Theosophy – Relationship and Solitude, Part 2, by Raghavan Iyer




Human beings willing to take their lives into their own hands can acknowledge when they have used a person as a means to their own end, and see this as unworthy. Highly evolved souls who fall into such abuses will go into a period of penance. They will engage in a chosen discipline of thought and action so as to atone for their past misuse. Penance is not to be understood in terms of externals. True tapas touches the core of one’s inward integrity. It fosters a calm reliance upon the great law of universal unity and ethical causation. It is rooted in the wisdom that protects right relationships. The tragedy of the human condition is that when we make moral discoveries we cannot readily go back to those we have wronged and rectify matters. Either it would be too painful or the individuals involved are not accessible. But we can correct our relationships at a higher level of integrity. We could prepare ourselves, in a practical way, to come out of the old and smaller circles of loyalty. We could authentically enter into the family of man and become members of that brotherhood of human beings who do their utmost, in the depths of solitude and self-examination as well as in the gamut of their relationships in daily life, to re-enact in simple situations what at an exalted level is effortlessly exemplified by the Brotherhood of Bodhisattvas.

Those who make this heroic effort become pioneers who point to the civilization of the future. They gestate new modes in the realm of pure ideation and bring them down into the region of the visible, laying foundations for a more joyous age in which there will be less defensiveness, fear and strain in the fit between theory and practice. Some want to get there straightaway, but they have never really asked themselves whether they have paid off their debts, or even faced up to the consequences of what they did before. This is a common error, but nonetheless it is insupportable in a cosmos that is a moral order. We cannot erase what went before, though we can make every new beginning count and insert it into a broader context. The great opportunity that the Aquarian Age offers is to gain a sense of proportion in relation to oneself, entering into an invisible brotherhood of comrades who are making similar attempts. Their mutual bonds come alive through their inmost reverence for their teachers, who exemplify in an ideal mode what their disciples strive to make real in their lives through sincere emulation to the best of their knowledge.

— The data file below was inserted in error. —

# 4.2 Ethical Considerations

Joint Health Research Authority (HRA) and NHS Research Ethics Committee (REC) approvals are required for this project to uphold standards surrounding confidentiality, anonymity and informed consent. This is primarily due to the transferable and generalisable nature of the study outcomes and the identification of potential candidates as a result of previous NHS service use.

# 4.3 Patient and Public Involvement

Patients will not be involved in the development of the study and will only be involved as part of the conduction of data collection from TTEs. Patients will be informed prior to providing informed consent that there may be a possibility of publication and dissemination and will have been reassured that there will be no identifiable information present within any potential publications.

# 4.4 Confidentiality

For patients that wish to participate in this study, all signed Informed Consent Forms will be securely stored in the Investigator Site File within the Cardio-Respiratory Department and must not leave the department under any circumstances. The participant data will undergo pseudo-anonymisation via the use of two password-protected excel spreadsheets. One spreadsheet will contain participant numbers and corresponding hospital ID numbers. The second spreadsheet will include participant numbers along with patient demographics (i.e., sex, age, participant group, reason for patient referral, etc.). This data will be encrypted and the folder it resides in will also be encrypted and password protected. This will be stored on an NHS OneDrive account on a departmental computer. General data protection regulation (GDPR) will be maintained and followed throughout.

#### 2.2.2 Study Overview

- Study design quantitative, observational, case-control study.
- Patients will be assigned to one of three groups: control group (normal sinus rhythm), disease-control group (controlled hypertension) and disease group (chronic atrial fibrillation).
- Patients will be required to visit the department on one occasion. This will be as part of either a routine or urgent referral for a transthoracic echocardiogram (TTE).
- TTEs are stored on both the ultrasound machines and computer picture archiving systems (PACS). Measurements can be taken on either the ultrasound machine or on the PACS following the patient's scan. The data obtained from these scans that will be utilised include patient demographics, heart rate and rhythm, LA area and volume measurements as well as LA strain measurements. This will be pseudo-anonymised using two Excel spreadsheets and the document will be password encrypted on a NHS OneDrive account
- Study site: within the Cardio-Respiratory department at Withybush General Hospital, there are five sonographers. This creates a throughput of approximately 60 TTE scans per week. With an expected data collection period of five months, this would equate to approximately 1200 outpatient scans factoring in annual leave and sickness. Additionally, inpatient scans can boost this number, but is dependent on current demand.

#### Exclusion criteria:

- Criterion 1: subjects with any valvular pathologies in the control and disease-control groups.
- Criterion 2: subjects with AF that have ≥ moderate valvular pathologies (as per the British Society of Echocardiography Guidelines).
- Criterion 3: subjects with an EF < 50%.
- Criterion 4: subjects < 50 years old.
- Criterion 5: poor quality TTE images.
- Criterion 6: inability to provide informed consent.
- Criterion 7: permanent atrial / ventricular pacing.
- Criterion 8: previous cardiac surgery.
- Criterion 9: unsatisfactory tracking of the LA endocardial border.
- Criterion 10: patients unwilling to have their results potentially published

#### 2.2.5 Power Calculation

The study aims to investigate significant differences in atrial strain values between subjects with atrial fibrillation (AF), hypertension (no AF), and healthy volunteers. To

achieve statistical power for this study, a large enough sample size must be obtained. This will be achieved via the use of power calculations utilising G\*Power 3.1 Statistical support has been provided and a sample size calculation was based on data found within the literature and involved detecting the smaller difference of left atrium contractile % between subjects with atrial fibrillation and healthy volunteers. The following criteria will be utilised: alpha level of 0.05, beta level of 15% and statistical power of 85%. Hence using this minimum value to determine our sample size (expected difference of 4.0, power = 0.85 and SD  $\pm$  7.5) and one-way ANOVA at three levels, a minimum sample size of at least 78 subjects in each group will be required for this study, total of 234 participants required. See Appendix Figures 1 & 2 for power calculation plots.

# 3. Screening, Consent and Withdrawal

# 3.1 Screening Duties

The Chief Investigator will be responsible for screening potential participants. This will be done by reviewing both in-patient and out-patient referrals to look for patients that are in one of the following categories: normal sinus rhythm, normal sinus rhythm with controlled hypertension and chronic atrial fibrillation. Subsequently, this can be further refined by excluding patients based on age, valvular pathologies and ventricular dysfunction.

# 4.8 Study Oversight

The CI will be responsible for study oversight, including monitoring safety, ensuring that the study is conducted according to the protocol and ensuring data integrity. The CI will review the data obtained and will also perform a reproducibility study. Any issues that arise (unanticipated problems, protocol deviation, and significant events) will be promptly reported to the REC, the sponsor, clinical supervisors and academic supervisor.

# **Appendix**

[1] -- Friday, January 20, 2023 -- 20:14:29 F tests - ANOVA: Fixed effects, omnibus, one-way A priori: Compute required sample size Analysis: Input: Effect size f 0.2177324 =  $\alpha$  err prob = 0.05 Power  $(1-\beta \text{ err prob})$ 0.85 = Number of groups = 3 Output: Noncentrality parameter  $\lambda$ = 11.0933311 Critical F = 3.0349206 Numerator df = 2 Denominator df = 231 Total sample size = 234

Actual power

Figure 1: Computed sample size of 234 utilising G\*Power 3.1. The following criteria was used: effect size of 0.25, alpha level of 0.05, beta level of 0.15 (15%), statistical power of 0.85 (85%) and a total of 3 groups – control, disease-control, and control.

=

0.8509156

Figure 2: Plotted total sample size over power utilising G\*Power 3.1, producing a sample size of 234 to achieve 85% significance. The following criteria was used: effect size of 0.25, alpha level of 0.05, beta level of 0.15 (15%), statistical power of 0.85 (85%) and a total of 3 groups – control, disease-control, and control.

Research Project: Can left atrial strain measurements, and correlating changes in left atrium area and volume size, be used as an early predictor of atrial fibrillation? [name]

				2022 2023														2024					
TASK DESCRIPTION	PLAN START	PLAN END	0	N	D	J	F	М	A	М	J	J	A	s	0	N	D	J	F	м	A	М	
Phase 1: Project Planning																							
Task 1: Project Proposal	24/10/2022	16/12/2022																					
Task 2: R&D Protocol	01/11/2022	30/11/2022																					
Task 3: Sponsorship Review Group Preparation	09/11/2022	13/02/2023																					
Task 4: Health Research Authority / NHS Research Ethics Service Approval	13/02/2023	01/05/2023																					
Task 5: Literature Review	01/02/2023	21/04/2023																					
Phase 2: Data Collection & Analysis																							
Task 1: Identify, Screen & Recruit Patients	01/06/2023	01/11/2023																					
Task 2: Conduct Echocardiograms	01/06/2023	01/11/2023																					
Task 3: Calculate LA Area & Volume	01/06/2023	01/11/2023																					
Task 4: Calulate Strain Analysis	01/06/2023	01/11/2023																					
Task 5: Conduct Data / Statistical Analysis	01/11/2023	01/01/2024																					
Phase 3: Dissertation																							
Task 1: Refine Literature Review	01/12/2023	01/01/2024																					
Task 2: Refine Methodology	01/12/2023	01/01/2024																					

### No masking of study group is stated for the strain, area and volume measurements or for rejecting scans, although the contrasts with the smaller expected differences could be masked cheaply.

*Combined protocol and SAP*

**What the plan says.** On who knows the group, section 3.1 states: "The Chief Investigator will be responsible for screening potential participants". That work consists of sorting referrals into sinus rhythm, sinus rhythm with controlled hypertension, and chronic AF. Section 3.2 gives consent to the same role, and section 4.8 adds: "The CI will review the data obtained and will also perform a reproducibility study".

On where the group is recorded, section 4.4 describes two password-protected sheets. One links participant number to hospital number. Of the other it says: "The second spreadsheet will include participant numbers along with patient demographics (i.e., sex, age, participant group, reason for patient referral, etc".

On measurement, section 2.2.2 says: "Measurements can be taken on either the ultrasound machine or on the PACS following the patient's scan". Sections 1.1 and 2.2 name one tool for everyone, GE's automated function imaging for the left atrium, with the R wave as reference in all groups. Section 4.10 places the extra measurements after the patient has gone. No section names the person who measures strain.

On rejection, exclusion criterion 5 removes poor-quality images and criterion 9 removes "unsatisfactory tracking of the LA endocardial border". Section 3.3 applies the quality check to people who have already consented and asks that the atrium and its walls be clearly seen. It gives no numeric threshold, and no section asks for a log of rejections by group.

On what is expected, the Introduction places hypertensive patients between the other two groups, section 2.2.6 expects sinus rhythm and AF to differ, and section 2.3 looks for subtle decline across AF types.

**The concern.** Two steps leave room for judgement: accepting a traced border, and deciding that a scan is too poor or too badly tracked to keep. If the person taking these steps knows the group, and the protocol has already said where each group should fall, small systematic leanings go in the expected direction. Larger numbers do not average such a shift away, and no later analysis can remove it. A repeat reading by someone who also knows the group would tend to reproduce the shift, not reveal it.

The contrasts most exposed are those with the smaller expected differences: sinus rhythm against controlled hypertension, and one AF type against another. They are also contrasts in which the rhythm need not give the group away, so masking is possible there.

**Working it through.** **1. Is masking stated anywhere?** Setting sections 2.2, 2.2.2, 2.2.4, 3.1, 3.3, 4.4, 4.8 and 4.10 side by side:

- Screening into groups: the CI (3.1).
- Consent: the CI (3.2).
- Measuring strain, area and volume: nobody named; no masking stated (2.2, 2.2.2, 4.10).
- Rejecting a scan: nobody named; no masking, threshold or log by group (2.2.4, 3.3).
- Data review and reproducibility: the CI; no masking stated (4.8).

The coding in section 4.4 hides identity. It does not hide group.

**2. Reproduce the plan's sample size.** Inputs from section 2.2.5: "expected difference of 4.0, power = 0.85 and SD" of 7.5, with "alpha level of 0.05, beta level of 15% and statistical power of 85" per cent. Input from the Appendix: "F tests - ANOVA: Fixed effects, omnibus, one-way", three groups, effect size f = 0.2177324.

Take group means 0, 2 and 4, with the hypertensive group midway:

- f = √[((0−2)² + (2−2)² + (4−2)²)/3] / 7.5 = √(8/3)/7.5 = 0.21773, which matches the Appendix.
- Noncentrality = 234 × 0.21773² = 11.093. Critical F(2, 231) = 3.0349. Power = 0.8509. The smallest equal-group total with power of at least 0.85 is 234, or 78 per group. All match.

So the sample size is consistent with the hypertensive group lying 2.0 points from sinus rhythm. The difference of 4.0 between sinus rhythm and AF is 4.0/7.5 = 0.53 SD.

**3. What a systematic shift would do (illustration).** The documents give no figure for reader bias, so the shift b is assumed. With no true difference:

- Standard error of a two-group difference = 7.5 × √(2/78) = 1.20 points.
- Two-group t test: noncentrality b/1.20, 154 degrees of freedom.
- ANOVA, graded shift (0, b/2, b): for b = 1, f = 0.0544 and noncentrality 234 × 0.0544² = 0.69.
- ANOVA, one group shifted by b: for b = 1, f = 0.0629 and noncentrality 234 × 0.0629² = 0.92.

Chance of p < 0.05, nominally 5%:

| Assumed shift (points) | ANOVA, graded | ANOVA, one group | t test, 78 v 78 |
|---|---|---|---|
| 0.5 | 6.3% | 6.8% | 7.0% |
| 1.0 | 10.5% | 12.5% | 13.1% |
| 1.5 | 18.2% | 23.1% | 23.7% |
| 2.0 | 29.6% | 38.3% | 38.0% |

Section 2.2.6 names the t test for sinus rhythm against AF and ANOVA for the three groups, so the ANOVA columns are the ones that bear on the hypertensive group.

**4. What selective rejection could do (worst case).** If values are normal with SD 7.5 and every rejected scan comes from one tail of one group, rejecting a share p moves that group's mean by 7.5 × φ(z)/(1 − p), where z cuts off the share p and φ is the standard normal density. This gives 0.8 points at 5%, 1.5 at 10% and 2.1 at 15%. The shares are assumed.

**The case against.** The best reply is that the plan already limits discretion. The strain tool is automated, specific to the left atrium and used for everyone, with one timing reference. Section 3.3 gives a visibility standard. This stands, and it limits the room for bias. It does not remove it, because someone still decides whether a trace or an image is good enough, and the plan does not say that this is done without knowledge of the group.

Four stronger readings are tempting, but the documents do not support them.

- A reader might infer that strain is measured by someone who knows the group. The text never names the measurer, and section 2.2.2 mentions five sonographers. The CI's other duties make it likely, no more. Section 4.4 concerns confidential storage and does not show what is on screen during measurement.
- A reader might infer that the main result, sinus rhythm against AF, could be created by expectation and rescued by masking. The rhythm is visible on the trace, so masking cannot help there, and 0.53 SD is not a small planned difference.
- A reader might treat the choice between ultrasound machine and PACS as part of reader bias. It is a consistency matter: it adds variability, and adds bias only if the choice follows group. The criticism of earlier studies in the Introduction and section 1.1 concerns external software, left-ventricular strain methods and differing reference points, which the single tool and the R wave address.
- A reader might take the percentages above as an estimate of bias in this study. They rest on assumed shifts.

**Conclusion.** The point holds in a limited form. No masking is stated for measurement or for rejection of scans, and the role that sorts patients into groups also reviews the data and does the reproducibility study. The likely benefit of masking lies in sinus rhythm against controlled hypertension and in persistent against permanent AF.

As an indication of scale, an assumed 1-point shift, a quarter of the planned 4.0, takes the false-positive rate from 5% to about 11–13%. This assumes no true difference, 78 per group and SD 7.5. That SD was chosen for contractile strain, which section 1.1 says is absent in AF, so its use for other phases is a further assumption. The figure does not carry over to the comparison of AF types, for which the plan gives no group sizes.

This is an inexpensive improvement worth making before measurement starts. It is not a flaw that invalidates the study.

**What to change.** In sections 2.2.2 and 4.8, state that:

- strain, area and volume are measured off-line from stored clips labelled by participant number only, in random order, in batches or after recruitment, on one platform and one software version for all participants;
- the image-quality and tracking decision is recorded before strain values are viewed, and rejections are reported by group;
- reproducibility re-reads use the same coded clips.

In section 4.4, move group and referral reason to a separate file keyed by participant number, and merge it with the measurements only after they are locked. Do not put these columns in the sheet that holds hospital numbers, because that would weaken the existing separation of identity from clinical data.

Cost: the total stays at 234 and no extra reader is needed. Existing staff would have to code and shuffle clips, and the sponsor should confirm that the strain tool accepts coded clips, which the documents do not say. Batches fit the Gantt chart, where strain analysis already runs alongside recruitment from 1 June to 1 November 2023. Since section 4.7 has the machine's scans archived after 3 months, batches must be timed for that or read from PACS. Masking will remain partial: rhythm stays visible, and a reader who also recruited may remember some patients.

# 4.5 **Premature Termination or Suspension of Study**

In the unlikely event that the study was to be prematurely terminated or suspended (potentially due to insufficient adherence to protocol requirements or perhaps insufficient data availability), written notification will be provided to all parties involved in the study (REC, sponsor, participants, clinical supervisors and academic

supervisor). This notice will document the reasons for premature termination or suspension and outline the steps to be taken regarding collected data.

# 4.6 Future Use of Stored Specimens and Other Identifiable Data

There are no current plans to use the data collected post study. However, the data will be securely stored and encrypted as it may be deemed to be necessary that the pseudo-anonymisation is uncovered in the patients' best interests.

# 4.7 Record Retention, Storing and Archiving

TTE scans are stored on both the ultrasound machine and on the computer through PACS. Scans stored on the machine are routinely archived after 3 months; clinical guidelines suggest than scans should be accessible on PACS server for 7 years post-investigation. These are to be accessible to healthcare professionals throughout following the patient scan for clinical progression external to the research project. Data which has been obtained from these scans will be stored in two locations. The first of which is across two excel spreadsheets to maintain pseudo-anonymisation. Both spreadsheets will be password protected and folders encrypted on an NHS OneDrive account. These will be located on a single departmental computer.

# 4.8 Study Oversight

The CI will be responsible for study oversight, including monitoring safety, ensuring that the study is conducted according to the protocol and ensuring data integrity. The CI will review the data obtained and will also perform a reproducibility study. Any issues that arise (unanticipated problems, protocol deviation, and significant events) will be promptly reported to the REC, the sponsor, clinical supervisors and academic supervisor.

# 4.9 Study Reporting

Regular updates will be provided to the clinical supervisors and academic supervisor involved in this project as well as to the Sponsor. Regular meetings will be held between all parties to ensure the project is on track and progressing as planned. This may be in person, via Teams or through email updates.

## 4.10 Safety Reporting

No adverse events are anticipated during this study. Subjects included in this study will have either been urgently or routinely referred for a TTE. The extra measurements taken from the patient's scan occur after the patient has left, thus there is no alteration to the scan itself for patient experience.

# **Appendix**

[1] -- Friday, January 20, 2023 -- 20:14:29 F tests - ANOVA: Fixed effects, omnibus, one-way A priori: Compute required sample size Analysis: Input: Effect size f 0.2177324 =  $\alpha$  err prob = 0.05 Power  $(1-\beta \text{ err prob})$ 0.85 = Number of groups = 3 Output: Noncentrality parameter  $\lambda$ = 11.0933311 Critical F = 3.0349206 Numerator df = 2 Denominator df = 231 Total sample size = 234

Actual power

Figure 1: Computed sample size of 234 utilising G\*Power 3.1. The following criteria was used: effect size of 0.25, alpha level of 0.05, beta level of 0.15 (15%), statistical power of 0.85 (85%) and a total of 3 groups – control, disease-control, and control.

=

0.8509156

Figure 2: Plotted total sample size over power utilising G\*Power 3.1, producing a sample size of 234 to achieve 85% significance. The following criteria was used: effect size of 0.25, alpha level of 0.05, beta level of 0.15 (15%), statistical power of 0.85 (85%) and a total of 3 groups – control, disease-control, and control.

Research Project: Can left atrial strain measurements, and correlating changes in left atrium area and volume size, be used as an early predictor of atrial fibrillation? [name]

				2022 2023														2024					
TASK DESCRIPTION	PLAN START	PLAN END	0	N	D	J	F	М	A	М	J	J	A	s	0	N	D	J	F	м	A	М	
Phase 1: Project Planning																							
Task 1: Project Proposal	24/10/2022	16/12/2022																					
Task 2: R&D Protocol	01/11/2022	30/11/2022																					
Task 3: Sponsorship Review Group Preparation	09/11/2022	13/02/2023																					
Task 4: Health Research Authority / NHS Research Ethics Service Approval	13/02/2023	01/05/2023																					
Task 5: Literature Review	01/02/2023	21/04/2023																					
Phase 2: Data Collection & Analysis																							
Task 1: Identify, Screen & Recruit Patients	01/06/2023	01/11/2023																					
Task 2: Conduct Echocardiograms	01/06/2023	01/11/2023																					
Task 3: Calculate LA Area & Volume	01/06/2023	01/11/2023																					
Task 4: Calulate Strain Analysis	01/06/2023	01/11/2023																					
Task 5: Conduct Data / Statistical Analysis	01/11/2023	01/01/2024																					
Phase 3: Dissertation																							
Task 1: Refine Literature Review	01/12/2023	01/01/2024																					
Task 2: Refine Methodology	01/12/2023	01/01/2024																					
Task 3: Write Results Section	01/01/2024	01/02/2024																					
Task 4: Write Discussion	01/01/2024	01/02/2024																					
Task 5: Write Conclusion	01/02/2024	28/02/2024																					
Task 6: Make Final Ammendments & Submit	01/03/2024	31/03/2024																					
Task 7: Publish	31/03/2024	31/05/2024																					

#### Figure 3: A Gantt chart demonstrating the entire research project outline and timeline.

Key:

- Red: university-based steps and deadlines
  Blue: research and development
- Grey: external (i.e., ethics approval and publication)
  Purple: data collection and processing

We need to function freely in the invisible realm of growth where all formulations can only be initial points of departure, and all interactions may serve as tentative embodiments of ideals. We know today, even in terms of the inverted insights of the lunar psychology now so widely disseminated, that our responses to others are in part truths about ourselves. We are aware that weak people are going to see weakness everywhere, or are going to be threatened by stronger people who remind them only more acutely of their own weakness. In the worst cases, the weak either try to pull down the stronger through image-crippling or try to live off them vampirically. On the opposite side, there are divine equivalents to these demoniac extremes, because evil is merely a privation of the good. Evil is only a shadow cast by a good which is not static: the more we seek it, the more it moves through degrees of relative manifestation extending into the unmanifest realm and beyond into that which cannot be called “good” or “true” or “beautiful” or anything, because it is beyond all appellations and attributes.